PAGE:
RCLC executive director Eric Vasquez at a previous RCLC meeting. Photo by Maire O’Neill/losalamosreporter,com
BY MAIRE O’NEILL
The executive committee of the Regional Coalition of LANL Communities meeting by phone Feb. 18, voted to send a letter to the New Mexico congressional delegation to inquire about the status of the DOE grant funding for the RCLC and ask them to urge Department of Energy Environmental Management leadership to fully fund the RCLC.
A request from the Los Alamos Reporter for information from DOE-EM on the status of the grant funding drew a response of “no comment”.
The agenda for the meeting listed the CPLC office in Santa Fe where RCLC executive director Eric Vasquez was located but executive committee members Santa Fe County Commissioner Henry Roybal, Taos City Councilor Darien Fernandez, Espanola Mayor Javier Sanchez and Los Alamos County Councilor David Izraelevitz all attended remotely by phone. The door to the CPLC office suite was locked and as a result the Los Alamos Reporter was only able to attend part of the meeting after Vasquez came to the door, but following a request, he supplied a recording of the meeting.
“This goes back a few months to conversations we had offline with EM-LA regarding the funding for the grant and there was a suggestion that getting the congressional delegation’s input to push DOE-EM to renew the grant would be very helpful,” Vasquez told the committee. “We have been in discussions with three offices of the delegation since then. They were primarily led up by Senator (Tom) Udall’s staff. After going back and forth about having them draft a letter, they finally asked us to rewrite the letter to be from our board to the delegation which they could then forward on to DOE-EM to ask them to answer to it.”
The committee voted to have Vasquez send the draft letter to the delegation for final review and for Chair Roybal to sign it and send it if there were no substantive changes suggested.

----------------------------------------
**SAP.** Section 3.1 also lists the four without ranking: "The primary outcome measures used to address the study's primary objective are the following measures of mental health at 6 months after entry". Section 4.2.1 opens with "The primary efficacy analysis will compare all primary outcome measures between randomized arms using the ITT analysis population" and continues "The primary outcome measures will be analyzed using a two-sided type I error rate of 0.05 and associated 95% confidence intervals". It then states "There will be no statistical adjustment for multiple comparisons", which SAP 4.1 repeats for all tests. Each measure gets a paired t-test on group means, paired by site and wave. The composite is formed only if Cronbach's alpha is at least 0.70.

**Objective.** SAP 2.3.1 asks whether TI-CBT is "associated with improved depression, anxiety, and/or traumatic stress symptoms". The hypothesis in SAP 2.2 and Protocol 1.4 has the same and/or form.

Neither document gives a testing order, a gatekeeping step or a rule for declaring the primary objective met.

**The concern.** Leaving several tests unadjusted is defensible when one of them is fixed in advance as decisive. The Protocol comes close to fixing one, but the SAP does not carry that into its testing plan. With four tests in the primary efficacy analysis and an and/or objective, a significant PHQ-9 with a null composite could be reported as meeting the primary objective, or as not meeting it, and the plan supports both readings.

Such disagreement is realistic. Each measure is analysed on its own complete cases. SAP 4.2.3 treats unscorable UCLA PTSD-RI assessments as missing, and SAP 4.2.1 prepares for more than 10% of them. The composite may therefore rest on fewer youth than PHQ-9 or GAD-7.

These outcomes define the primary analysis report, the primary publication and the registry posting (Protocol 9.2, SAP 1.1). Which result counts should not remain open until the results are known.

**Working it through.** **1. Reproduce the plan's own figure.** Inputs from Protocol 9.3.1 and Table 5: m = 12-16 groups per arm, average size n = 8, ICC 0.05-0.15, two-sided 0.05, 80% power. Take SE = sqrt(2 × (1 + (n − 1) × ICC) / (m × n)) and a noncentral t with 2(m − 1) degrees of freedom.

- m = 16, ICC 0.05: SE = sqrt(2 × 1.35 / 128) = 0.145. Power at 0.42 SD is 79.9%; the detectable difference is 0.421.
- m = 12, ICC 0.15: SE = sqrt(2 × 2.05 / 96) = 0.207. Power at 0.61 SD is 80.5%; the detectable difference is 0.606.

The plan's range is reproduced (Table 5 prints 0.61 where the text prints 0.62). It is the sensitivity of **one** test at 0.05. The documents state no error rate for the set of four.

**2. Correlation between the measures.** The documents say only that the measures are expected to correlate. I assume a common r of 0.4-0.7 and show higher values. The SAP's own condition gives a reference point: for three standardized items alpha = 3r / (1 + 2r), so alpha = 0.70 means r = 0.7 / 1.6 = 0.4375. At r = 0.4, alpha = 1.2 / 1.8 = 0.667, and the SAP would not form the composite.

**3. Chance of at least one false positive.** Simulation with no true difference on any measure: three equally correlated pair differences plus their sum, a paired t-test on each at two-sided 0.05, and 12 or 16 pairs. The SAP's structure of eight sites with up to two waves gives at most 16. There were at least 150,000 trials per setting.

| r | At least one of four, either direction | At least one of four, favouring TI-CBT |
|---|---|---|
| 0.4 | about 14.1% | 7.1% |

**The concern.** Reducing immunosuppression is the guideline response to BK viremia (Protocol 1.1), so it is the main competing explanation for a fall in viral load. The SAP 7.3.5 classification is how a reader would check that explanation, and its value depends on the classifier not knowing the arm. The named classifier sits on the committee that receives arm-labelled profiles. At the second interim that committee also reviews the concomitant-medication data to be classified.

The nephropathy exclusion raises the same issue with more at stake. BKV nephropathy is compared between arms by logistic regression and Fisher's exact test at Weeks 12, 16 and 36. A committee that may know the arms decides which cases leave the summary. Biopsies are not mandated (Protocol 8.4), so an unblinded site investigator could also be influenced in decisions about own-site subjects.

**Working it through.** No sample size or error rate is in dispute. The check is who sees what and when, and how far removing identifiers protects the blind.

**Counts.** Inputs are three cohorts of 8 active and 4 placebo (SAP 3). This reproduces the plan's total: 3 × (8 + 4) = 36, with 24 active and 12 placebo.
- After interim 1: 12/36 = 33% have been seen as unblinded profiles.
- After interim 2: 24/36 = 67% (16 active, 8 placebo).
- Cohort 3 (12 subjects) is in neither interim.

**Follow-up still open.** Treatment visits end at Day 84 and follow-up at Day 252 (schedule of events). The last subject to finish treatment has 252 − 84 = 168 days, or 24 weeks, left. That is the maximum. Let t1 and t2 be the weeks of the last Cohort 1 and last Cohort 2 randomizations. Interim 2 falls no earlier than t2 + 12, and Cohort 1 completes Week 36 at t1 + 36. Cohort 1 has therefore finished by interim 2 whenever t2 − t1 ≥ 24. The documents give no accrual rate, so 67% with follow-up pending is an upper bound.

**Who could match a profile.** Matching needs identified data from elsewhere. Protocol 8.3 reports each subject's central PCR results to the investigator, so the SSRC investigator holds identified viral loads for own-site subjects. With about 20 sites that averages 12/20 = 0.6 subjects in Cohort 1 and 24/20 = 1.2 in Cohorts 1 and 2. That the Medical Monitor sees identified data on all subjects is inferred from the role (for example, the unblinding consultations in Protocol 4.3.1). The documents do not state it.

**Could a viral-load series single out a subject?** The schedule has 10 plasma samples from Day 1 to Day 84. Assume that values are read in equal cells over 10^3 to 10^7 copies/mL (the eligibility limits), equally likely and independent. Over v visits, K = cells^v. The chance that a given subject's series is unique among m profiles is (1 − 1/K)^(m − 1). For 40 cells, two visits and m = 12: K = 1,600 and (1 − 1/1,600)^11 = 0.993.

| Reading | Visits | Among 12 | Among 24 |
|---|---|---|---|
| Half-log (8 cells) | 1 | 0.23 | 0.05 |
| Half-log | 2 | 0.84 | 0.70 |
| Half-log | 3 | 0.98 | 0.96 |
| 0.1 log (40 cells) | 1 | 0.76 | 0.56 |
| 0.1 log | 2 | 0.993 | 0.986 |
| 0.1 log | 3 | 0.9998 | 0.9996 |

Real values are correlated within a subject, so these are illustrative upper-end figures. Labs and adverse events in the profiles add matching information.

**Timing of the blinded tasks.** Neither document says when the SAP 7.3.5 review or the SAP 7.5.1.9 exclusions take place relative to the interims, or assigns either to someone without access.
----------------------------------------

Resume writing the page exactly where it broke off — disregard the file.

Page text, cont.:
The letter notes that the RCLC is the region’s local government organization that deals directly with DOE related issues and is asking for assistance in ensuring that the RCLC continues to receive DOE support for funding education and community outreach efforts.
“As many tribal, city and county governments in DOE host communities around the country have done, we have organized ourselves into an advocacy group that can speak on matters that impact our constituents and local communities such as legacy cleanup and economic development,” the letter states. “The RCLC has worked collaboratively with DOE since its inception in 2011 to the benefit of both DOE and local communities and in 2015 DOE entered into an assistance agreement with the RCLC, providing a grant of $100,000 per year to assist in education and community outreach activities. This funding has become instrumental in the RCLC’s abilities to serve in this role.”
The letter states that during the spring of 2018, details were uncovered about deficiencies in the RCLC’s internal controls and spending policies. It notes that the coalition has since then taken “deliberate steps to ensure tighter controls around its spending and reimbursement practices” and engaged an independent accountant, an outside auditor and legal counsel with experience in representing organizations that receive federal grants.
“Therefore we are writing to inquire about the status of the DOE grant funding for the RCLC, and ask you, our congressional delegation, to urge DOE leadership to fully fund the RCLC so that we may continue our essential work on behalf of the citizens of northern New Mexico,” the letter concludes.
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